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Sunday, September 28, 2014


I love fall! It has always been my favorite time of year, from the smells to the decorations...
This was taken at Lagoon, an amusement park in Utah.

...and the fact that my classroom is running (more or less) smoothly. The kiddos are still excited about the wonders this school year will bring, as are all the teachers. We just finished our local hot-air balloon festival, the first units in math, reading, and science are coming to a close, and writer's workshop is up and running full force! Our school is focusing on writing this year, and I'm lucky enough to be facilitating our professional development for the first semester.
I have used writer's workshop for 10 of my 11 years of teaching, and I can't imagine teaching writing any other way. It is universal--works for kindergartners on up. After our last staff discussion I learned that there are many preferences to how it looks. It all depends on your teaching style...and ability to tune out the extra noise.

In my class, I always start with a mini-lesson with either a picture book (even for my 5th graders), anchor chart, or student writing (the exemplars from the CCSS appendix are great, or writing examples from a previous class). That never lasts more than 10 minutes.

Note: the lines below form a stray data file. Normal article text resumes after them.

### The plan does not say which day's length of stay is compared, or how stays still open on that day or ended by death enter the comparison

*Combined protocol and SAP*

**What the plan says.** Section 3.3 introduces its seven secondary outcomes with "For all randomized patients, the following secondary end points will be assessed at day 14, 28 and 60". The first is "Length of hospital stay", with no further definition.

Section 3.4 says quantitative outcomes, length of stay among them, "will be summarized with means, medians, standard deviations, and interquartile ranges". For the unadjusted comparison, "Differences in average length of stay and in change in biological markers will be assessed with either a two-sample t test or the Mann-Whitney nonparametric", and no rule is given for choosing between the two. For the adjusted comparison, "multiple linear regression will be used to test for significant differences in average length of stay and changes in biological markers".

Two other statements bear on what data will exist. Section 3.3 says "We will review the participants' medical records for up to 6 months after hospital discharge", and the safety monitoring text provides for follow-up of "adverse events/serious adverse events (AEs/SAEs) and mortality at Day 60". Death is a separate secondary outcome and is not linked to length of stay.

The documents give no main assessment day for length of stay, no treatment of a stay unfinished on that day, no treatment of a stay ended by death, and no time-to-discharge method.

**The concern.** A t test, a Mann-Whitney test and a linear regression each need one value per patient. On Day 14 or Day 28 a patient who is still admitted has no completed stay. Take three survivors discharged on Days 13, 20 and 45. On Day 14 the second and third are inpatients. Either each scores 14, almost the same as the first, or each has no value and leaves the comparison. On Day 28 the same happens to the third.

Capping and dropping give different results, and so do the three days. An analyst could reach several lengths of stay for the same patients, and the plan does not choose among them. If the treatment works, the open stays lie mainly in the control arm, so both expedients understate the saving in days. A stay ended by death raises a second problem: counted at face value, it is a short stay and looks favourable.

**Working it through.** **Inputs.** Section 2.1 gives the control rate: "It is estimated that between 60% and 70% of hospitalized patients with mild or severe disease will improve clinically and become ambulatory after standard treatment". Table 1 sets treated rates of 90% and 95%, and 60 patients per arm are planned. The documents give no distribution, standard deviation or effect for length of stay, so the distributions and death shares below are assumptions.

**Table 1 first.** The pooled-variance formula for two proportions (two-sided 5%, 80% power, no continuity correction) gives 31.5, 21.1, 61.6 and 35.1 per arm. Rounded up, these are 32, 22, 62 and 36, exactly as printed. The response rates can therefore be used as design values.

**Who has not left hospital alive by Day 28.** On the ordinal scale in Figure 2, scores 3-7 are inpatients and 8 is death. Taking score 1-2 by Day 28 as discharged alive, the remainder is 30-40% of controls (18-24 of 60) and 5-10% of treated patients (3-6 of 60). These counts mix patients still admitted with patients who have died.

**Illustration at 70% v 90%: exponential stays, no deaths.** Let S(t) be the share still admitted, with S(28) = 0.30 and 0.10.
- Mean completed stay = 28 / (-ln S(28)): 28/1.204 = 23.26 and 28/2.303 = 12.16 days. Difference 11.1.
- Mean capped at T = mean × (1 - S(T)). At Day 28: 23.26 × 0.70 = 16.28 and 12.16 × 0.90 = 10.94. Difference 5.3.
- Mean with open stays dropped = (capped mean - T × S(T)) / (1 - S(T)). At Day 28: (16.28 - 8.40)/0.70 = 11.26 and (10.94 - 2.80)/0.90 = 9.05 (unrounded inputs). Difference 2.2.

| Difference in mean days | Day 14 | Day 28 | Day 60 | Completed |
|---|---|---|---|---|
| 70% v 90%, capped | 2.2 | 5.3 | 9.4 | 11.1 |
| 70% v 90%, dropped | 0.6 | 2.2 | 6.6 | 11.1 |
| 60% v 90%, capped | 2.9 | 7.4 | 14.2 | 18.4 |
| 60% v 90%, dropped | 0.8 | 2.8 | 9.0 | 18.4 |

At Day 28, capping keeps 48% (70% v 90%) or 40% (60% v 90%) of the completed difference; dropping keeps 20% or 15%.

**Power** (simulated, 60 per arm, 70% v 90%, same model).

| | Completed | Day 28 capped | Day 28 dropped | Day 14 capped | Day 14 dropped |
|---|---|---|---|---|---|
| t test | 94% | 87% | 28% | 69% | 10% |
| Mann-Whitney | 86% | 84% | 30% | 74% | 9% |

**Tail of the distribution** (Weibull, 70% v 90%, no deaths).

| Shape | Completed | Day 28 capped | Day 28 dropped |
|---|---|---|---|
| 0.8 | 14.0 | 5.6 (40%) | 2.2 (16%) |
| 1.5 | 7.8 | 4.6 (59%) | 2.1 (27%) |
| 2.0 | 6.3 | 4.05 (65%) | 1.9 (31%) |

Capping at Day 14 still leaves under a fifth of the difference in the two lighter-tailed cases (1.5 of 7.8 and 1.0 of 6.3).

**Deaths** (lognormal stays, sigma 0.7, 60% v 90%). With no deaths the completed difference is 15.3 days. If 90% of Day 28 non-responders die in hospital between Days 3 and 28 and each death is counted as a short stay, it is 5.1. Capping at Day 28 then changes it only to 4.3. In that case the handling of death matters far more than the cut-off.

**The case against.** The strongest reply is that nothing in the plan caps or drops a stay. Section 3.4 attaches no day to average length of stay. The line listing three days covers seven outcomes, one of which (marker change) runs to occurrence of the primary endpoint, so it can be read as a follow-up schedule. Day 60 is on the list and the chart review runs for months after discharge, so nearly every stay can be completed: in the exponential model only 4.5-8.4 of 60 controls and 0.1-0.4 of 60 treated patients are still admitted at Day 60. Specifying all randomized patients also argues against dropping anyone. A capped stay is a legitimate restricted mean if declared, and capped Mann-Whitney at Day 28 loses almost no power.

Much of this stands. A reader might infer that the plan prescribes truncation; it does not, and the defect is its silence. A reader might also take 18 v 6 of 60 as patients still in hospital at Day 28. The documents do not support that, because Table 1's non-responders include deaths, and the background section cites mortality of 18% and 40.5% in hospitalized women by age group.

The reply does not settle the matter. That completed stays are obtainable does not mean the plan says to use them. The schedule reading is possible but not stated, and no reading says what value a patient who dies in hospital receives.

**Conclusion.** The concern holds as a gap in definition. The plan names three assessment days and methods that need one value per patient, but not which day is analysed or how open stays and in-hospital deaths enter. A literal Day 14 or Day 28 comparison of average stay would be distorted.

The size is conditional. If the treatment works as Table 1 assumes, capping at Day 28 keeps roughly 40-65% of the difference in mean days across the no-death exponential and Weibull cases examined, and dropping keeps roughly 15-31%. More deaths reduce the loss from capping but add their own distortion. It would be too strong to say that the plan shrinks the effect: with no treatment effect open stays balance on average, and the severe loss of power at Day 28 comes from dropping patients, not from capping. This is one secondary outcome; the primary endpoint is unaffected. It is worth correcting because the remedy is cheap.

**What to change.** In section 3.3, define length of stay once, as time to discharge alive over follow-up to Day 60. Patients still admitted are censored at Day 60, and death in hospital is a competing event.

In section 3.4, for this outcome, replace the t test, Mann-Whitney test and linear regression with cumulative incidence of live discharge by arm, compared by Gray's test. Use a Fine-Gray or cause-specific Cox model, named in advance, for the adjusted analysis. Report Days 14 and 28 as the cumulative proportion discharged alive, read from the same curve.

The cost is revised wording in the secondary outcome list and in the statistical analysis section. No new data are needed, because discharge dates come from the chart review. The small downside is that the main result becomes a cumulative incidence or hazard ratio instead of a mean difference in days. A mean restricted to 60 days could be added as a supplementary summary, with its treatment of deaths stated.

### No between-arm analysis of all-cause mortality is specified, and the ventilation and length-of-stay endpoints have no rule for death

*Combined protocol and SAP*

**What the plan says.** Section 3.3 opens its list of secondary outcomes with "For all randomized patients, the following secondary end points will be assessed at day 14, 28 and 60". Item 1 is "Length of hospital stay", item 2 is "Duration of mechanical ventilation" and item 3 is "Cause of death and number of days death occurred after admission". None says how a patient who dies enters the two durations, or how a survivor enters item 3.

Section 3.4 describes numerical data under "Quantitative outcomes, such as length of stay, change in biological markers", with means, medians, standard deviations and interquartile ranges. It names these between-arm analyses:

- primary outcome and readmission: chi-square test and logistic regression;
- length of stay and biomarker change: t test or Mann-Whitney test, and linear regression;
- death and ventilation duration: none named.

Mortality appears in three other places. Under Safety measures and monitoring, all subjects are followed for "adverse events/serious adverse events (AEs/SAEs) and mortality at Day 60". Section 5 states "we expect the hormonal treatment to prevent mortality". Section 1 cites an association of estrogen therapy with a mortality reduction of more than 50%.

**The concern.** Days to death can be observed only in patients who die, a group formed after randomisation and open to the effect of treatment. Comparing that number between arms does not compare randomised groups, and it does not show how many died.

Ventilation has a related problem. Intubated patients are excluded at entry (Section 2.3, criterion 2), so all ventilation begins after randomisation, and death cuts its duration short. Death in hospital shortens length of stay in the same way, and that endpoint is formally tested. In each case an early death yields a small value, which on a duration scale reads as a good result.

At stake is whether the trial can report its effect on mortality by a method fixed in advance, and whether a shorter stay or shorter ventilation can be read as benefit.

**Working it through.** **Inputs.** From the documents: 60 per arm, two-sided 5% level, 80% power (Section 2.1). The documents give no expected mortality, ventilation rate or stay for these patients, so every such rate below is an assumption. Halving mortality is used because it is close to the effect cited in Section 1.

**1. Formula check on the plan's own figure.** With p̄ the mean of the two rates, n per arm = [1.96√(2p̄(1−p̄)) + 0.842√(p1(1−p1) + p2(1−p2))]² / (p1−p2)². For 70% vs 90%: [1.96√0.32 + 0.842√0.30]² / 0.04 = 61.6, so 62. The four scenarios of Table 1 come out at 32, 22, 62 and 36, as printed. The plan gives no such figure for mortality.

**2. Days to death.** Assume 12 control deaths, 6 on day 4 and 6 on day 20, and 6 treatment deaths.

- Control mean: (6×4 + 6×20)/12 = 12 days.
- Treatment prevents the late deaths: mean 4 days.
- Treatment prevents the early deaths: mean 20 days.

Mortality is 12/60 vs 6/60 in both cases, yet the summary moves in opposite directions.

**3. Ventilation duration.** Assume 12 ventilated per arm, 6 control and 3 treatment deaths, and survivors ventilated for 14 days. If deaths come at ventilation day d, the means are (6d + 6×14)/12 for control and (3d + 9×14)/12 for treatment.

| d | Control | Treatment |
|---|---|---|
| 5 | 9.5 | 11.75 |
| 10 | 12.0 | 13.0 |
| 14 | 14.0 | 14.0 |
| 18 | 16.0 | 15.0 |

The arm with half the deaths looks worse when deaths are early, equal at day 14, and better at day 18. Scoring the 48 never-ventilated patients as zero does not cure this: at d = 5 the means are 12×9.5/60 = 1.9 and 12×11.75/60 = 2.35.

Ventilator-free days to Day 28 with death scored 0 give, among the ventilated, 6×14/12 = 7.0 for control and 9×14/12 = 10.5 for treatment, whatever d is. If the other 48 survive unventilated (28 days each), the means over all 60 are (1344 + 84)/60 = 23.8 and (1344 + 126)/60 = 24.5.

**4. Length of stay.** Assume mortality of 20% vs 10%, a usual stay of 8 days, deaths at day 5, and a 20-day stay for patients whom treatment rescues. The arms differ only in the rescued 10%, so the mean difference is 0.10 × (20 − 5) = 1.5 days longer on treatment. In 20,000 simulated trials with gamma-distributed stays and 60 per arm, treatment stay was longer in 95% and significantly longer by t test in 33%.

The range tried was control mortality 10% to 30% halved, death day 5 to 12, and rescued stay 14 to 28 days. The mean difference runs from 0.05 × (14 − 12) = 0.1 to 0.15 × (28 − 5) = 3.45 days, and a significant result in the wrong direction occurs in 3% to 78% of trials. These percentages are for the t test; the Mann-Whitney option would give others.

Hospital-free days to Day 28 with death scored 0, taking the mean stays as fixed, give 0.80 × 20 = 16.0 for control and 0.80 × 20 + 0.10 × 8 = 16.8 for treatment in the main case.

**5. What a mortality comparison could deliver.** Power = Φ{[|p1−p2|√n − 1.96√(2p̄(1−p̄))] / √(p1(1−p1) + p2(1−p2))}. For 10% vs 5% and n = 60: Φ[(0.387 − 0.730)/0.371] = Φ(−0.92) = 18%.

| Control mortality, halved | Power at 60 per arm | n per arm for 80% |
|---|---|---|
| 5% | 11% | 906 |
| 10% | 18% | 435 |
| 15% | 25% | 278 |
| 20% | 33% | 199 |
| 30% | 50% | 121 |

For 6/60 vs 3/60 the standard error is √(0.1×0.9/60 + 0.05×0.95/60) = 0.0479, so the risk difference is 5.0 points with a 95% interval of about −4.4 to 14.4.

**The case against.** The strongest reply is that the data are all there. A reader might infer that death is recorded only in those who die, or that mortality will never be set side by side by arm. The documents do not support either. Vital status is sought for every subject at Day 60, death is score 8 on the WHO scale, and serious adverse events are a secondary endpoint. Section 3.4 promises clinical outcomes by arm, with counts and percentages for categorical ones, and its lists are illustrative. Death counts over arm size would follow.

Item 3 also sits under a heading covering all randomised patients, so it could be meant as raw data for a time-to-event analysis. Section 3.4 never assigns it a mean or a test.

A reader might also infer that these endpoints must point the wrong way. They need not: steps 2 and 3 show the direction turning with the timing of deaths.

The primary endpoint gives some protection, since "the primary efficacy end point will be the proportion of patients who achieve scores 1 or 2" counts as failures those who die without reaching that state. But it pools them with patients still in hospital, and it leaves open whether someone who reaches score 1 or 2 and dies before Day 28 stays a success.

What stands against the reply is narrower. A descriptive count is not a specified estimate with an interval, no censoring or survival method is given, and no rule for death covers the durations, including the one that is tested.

Narrative Anchor chart--we add to it with each mini-lesson

Then we write, write, write! Some teachers like silence during this time, some like quiet music in the background, I like the quiet hum of students sharing ideas, peer conferencing, teacher conferences, writing together, along with the students who choose to write independently with a variety of music playing in the background (it's different every day). Wrap up with 1 or 2 students sharing what they are working on with the class. I have found in my own experience that my kids learn as much from each other as from me, so I don't make them write silently on their own during workshop time. Journal time is different; that should be quiet and independent, but I believe workshop time is just that--a workshop. I allow students to co-author books, or split up the job of writing and illustrating if they choose. Some students choose to brainstorm together, then go off on their own and write. Some students stay together from planning all the way through publishing. And there are always others who prefer to work alone.

Whatever works, as long as they're writing!

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